This sequel may not be wholly necessary, but little truck lovers will appreciate the light at the end of the tunnel.

TWO TOUGH TRUCKS GET LOST!

Nothing’s spookier than getting lost without your best friend by your side.

Once so different, the buddies of Two Tough Trucks (2019) are now as alike as peas in a pod. Mack and Rig spend their days, “racing and chasing and zipping ’round bends.” Warned by their folks to be back before dark, the two tear off into the saguaro-studded landscape, failing to notice with their headlight-eyes shut that when the road forks they take different paths. Upon discovering that they are not only lost, but separated, the two look high and low as the sun sets in the west. It’s Rig who thinks to light a flare and Mac who gets to the high ground, where he spots it. Reunited, they retrace their tracks, back to parents and home. This rhyming sequel, while peppy, downplays the trucks’ previously established personalities, rendering them nearly identical. It is nice to see them manage their mutual rescue, though the ending lands a bit flat. Blocky, cartoon art keeps things artful and peppy, rendering every little emotion a lost truck might feel in quick succession. Quick-eyed spotters will note the roadrunner and tortoise that secretly accompany our two heroes as they search for one another (even on the endpapers). (This book was reviewed digitally with 9.9-by-19-inch double-page spreads viewed at 18.5% of actual size.)

This sequel may not be wholly necessary, but little truck lovers will appreciate the light at the end of the tunnel. (Picture book. 4-6)

Pub Date: Sept. 1, 2020

ISBN: 978-1-338-23655-2

Page Count: 40

Publisher: Orchard/Scholastic

Review Posted Online: Aug. 18, 2020

Kirkus Reviews Issue: Sept. 1, 2020

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A straightforward tale of conflict and reconciliation for newly emergent readers? Not exactly, which raises it above the...

ROBOT, GO BOT!

In this deceptively spare, very beginning reader, a girl assembles a robot and then treats it like a slave until it goes on strike.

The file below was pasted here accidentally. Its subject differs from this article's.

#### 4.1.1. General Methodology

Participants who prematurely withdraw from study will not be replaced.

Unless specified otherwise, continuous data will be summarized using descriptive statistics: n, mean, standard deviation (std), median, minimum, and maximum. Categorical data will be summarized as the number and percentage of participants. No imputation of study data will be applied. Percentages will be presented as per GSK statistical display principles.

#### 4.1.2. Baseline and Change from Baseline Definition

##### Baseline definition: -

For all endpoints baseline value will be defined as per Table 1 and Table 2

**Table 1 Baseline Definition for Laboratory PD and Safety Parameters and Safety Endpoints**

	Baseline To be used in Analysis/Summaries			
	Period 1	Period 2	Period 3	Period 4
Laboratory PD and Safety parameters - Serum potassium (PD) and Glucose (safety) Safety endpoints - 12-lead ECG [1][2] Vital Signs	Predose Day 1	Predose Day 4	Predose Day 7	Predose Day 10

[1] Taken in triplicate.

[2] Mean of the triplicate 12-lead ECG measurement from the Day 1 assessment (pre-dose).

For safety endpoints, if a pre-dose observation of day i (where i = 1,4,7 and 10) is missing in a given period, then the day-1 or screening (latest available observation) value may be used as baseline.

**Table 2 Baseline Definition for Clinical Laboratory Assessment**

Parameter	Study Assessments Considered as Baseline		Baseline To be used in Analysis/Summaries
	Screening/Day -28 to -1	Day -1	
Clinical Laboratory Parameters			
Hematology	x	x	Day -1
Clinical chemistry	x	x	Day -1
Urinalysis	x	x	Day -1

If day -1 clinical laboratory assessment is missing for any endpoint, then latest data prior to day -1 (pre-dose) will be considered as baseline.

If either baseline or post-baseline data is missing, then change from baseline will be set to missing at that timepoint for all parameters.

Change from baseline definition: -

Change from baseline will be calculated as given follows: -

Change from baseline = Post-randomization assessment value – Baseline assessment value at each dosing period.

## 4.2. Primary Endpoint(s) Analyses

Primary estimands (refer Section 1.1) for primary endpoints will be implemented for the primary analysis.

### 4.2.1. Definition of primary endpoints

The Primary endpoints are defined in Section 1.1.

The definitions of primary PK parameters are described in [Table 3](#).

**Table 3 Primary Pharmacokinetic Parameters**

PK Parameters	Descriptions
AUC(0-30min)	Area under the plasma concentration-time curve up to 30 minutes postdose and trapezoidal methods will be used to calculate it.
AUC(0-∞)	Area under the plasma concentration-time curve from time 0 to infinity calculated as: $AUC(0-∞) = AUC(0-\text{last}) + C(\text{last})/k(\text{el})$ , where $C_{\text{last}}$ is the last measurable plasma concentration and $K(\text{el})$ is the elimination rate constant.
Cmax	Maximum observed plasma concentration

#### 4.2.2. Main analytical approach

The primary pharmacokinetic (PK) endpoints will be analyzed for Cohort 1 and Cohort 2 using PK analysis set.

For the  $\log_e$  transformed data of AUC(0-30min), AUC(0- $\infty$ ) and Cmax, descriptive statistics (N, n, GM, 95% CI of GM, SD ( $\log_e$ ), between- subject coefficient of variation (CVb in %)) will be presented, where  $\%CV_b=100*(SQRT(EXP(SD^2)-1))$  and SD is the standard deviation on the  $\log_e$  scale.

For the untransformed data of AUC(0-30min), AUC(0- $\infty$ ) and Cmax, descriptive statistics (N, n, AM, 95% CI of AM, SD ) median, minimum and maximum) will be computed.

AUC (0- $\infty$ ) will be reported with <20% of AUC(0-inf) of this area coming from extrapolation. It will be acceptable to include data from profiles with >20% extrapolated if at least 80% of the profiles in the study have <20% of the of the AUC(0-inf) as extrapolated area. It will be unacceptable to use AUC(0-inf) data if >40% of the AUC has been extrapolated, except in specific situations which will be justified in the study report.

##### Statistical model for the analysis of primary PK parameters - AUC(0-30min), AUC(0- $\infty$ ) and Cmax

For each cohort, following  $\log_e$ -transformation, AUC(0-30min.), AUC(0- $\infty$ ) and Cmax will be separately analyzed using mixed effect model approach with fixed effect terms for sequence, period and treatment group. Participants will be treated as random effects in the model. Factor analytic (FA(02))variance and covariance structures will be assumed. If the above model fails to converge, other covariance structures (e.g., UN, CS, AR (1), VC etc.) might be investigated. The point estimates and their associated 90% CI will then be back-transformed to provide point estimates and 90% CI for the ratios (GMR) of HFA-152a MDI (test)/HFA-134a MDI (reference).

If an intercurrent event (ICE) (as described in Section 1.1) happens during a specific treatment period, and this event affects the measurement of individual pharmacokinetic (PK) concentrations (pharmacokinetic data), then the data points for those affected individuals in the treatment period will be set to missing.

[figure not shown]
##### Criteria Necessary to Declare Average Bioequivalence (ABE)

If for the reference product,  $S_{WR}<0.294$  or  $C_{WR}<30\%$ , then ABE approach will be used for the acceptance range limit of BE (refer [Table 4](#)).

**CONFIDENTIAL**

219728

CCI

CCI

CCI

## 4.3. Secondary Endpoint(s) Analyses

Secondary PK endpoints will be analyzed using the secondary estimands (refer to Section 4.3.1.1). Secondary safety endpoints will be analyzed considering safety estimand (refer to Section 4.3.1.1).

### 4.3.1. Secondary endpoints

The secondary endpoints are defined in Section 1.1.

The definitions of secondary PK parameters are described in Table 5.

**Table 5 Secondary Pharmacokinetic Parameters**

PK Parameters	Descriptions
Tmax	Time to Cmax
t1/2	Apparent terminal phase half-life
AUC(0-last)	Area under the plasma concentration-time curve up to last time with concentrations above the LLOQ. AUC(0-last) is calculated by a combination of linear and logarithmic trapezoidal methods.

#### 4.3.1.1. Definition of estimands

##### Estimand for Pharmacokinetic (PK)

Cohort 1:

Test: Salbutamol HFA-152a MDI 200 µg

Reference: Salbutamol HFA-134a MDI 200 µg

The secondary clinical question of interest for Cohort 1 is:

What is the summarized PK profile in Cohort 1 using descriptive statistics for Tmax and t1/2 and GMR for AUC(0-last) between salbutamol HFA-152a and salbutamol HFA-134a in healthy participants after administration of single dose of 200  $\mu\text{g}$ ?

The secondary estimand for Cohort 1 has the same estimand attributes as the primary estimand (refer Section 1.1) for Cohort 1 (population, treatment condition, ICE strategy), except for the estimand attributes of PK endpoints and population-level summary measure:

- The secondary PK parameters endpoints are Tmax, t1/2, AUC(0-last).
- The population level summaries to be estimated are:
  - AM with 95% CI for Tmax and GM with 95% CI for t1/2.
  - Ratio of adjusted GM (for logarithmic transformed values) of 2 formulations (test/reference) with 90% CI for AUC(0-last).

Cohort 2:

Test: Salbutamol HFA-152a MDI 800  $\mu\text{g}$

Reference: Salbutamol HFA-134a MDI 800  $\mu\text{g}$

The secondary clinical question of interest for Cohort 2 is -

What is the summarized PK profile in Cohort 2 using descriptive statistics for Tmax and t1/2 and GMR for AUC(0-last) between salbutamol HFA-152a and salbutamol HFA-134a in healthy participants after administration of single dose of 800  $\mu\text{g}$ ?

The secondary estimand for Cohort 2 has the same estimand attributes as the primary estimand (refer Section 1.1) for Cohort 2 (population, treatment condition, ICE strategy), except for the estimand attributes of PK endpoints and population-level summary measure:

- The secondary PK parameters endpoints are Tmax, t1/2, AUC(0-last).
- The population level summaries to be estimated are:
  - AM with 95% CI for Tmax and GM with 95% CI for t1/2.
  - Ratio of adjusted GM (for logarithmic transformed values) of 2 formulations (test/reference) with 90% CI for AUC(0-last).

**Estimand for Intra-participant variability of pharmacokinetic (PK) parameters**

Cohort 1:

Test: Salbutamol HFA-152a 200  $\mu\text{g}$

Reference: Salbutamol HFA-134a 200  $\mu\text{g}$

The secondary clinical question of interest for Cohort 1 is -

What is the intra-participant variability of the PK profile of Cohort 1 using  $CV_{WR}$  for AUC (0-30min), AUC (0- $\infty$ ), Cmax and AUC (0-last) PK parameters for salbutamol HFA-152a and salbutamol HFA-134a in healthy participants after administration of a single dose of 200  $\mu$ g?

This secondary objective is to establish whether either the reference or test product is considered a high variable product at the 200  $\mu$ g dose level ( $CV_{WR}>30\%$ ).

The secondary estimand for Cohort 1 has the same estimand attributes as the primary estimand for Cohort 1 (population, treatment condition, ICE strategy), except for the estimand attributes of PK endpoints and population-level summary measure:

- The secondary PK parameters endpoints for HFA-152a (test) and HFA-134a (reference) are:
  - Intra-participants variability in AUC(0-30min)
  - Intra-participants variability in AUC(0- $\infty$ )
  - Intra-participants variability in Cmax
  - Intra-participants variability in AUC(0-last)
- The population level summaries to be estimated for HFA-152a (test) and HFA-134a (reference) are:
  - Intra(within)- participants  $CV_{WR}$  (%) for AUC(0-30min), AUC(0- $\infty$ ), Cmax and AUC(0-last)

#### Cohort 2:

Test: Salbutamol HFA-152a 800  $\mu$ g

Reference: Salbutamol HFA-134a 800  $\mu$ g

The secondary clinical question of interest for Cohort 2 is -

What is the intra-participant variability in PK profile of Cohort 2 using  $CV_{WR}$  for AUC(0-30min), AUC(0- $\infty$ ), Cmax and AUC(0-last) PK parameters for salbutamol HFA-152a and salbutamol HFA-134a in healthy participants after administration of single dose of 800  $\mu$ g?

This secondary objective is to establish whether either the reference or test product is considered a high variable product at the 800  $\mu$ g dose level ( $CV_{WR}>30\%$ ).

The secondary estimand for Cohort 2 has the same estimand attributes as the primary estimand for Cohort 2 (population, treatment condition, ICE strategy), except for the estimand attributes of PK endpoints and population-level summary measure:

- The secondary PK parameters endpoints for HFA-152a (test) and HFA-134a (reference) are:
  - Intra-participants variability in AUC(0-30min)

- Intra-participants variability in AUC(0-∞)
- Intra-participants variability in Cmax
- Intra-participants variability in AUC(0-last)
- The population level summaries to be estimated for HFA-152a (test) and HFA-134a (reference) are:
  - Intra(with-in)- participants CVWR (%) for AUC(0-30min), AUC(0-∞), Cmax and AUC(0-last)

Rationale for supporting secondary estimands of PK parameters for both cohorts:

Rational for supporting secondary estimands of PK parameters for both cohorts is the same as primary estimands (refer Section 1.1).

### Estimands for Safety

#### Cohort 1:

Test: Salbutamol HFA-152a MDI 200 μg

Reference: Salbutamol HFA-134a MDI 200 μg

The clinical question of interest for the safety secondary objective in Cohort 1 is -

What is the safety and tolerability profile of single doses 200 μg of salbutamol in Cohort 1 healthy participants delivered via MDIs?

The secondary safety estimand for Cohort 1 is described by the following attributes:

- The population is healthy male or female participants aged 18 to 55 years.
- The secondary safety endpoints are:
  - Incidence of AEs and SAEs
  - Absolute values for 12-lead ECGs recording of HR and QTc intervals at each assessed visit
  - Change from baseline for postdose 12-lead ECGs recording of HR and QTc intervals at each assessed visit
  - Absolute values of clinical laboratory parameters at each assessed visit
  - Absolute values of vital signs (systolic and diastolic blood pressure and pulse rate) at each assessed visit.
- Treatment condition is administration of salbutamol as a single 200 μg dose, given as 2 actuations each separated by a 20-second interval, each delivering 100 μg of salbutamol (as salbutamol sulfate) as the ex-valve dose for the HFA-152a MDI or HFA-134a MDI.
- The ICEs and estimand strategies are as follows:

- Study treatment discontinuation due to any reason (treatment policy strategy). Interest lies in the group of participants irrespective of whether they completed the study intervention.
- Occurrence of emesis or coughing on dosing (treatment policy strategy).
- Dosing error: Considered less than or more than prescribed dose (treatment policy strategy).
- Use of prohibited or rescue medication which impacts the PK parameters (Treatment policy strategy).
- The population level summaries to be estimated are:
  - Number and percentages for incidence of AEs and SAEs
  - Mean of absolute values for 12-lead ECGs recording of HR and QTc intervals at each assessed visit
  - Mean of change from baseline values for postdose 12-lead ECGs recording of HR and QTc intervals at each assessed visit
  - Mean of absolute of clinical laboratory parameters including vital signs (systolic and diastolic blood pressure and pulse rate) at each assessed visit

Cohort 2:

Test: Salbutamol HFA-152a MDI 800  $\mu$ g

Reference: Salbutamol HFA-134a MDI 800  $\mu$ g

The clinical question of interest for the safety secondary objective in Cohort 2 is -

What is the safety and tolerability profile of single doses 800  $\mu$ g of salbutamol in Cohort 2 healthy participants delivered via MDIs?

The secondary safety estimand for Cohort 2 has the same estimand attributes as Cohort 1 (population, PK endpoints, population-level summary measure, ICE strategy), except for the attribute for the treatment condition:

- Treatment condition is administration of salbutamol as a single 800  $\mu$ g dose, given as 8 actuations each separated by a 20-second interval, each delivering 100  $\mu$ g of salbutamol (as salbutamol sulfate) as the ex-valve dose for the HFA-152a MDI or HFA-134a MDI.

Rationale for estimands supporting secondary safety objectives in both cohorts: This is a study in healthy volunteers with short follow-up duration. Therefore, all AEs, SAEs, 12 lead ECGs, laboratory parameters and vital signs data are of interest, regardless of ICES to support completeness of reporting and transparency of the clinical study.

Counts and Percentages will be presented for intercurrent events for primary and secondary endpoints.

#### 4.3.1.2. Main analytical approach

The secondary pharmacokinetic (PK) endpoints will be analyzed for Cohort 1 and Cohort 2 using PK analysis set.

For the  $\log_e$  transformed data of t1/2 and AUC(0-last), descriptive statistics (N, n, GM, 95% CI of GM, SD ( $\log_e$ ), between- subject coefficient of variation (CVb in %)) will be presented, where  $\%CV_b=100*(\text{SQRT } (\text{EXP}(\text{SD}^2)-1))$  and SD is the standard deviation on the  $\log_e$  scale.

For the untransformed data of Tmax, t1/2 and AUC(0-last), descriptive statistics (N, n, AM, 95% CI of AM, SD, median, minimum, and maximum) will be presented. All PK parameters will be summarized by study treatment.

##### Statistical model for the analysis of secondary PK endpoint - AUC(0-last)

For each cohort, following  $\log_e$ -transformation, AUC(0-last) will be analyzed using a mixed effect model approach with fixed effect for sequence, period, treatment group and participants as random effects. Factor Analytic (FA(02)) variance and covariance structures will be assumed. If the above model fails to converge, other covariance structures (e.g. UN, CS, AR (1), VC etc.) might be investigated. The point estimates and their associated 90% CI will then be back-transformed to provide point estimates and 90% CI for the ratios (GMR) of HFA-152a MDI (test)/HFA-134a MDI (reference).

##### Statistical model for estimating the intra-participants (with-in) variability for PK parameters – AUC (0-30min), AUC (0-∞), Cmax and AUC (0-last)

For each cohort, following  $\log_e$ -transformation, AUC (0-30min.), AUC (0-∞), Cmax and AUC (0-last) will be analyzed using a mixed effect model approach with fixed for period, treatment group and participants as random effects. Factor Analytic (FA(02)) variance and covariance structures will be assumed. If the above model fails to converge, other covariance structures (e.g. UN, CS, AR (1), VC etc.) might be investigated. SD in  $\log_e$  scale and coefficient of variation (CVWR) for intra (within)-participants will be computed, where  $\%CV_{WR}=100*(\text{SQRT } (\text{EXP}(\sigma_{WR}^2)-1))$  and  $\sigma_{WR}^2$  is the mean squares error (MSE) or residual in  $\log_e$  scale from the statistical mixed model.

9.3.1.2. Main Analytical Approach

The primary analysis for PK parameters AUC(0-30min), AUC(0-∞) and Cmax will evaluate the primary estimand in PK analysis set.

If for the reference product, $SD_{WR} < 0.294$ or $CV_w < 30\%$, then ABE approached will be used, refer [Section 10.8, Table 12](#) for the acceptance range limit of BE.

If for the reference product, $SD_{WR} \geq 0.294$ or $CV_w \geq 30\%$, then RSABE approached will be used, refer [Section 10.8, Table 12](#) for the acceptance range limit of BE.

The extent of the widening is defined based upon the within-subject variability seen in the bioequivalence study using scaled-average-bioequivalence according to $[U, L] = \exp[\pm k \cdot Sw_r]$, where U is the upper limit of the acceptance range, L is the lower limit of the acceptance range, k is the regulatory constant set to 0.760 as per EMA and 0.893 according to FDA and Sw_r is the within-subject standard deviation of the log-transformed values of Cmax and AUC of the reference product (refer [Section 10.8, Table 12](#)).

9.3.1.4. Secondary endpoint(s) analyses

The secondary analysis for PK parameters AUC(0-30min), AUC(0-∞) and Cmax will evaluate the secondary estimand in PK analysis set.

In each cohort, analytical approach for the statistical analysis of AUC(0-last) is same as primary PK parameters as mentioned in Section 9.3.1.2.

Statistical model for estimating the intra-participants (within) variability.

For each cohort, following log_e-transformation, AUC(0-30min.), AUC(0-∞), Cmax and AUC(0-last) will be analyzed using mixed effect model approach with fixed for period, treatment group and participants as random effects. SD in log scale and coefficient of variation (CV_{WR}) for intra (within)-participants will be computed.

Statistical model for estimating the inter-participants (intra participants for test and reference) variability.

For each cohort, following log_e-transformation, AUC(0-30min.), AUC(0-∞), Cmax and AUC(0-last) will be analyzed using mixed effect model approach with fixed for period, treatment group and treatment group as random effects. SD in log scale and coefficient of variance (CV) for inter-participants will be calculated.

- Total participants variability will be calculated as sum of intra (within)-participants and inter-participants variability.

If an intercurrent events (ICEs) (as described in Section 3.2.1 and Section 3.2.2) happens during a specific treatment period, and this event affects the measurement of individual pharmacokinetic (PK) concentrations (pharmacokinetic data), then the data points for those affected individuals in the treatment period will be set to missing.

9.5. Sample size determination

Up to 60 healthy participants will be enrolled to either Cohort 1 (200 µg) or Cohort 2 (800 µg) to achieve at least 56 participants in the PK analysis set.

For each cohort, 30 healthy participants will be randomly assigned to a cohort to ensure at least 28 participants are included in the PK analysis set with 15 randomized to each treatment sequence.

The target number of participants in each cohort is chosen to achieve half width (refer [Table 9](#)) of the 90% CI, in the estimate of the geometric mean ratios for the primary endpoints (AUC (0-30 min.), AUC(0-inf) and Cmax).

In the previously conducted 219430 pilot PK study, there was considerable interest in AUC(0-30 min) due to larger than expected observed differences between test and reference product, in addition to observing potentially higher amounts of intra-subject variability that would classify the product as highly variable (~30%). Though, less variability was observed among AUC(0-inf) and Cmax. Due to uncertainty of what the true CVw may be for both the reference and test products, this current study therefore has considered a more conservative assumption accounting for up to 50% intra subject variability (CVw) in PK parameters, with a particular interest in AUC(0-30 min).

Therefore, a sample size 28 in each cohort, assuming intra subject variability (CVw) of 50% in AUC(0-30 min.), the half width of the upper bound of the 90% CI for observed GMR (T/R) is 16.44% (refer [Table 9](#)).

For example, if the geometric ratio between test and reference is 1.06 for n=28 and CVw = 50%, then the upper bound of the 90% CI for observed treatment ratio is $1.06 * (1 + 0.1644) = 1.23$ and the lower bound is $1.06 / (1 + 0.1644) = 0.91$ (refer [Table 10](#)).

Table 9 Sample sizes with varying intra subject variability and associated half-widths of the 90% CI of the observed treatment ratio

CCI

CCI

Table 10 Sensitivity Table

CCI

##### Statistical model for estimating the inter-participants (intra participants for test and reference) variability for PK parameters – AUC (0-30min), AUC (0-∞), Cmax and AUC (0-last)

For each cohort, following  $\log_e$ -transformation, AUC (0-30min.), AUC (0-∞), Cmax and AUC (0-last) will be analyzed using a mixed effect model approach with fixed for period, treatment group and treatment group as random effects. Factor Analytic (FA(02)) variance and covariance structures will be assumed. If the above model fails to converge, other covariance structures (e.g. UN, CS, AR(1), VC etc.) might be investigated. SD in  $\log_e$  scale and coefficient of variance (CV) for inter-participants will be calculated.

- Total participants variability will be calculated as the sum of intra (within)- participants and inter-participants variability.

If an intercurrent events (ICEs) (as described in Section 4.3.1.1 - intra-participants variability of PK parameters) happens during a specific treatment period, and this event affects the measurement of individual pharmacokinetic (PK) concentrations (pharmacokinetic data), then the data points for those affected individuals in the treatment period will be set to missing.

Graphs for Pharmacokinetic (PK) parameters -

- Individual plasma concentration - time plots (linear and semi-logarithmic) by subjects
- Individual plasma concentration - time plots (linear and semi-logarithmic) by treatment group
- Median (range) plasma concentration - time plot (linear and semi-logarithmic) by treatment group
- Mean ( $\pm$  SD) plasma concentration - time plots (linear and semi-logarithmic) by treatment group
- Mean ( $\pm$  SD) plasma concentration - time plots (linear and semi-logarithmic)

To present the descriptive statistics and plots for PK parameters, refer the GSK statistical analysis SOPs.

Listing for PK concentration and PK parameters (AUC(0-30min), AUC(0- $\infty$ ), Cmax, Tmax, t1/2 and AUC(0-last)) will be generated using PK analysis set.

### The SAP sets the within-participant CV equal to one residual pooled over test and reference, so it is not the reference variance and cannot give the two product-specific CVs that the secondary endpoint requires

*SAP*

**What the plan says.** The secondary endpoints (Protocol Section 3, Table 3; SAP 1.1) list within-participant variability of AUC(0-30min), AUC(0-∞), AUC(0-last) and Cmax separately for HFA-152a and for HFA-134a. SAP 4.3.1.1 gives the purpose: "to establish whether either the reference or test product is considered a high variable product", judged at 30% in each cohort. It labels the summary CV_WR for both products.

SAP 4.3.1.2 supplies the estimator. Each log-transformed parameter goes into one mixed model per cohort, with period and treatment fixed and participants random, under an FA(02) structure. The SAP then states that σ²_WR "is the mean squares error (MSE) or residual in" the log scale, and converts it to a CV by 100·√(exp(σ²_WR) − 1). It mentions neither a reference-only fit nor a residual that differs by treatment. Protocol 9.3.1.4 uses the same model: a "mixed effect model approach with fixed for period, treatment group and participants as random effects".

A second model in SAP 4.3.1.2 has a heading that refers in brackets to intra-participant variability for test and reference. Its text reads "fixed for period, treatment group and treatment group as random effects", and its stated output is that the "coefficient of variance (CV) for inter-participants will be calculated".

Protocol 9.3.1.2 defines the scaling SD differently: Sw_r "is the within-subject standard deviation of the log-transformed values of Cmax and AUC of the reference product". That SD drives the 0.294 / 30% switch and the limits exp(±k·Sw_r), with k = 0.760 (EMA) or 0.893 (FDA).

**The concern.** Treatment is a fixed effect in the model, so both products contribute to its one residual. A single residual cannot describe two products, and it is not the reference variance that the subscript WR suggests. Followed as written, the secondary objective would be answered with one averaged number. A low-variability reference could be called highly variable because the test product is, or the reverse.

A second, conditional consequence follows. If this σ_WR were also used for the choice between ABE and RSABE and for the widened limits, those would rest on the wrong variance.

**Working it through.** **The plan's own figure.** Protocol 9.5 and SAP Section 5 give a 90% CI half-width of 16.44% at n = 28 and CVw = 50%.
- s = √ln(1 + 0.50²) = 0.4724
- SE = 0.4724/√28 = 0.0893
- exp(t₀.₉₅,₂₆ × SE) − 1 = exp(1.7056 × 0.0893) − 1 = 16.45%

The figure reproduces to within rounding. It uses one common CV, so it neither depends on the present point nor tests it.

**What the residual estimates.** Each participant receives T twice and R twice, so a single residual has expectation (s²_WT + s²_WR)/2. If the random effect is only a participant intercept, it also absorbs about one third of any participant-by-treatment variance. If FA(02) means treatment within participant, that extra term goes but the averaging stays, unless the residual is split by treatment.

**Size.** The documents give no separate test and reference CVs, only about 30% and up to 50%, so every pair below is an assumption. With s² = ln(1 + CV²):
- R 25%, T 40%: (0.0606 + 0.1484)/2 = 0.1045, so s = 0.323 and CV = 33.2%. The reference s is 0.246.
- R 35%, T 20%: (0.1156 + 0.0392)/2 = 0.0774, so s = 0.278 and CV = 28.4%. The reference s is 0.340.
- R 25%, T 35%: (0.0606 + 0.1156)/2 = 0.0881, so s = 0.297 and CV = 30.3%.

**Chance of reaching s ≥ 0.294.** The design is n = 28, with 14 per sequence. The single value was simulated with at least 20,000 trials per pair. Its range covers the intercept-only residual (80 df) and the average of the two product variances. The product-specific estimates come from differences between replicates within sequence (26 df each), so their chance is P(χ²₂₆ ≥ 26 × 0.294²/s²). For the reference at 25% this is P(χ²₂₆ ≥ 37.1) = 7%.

Having put the robot together from a jumble of loose parts, the budding engineer issues an increasingly peremptory series of rhymed orders— “Throw, Bot. / Row, Bot”—that turn from playful activities like chasing bubbles in the yard to tasks like hoeing the garden, mowing the lawn and towing her around in a wagon. Jung crafts a robot with riveted edges, big googly eyes and a smile that turns down in stages to a scowl as the work is piled on. At last, the exhausted robot plops itself down, then in response to its tormentor’s angry “Don’t say no, Bot!” stomps off in a huff. In one to four spacious, sequential panels per spread, Jung develops both the plotline and the emotional conflict using smoothly modeled cartoon figures against monochromatic or minimally detailed backgrounds. The child’s commands, confined in small dialogue balloons, are rhymed until her repentant “Come on home, Bot” breaks the pattern but leads to a more equitable division of labor at the end.

A straightforward tale of conflict and reconciliation for newly emergent readers? Not exactly, which raises it above the rest. (Easy reader. 4-6)

Pub Date: June 25, 2013

ISBN: 978-0-375-87083-5

Page Count: 32

Publisher: Random House

Review Posted Online: April 15, 2013

Kirkus Reviews Issue: May 1, 2013

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Uncomplicated and worthwhile for any age.

THE THANKFUL BOOK

Parr focuses his simplistic childlike art and declarative sentences on gratitude for the pleasures and wonders of a child’s everyday life.

Using images of both kids and animals, each colorful scene in bold primary colors declaims a reason to be thankful. “I am thankful for my hair because it makes me unique” shows a yellow-faced child with a wild purple coiffure, indicating self-esteem. An elephant with large pink ears happily exclaims, “I am thankful for my ears because they let me hear words like ‘I love you.’ ” Humor is interjected with, “I am thankful for underwear because I like to wear it on my head.” (Parents will hope that it is clean, but potty-humor–loving children probably won’t care.) Children are encouraged to be thankful for feet, music, school, vacations and the library, “because it is filled with endless adventures,” among other things. The book’s cheery, upbeat message is clearly meant to inspire optimistic gratitude; Parr exhorts children to “remember some [things to be thankful for] every day.”

Uncomplicated and worthwhile for any age. (Picture book. 4-6)

Pub Date: Oct. 16, 2012

ISBN: 978-0-316-18101-3

Page Count: 32

Publisher: Little, Brown

Review Posted Online: Aug. 29, 2012

Kirkus Reviews Issue: Sept. 15, 2012

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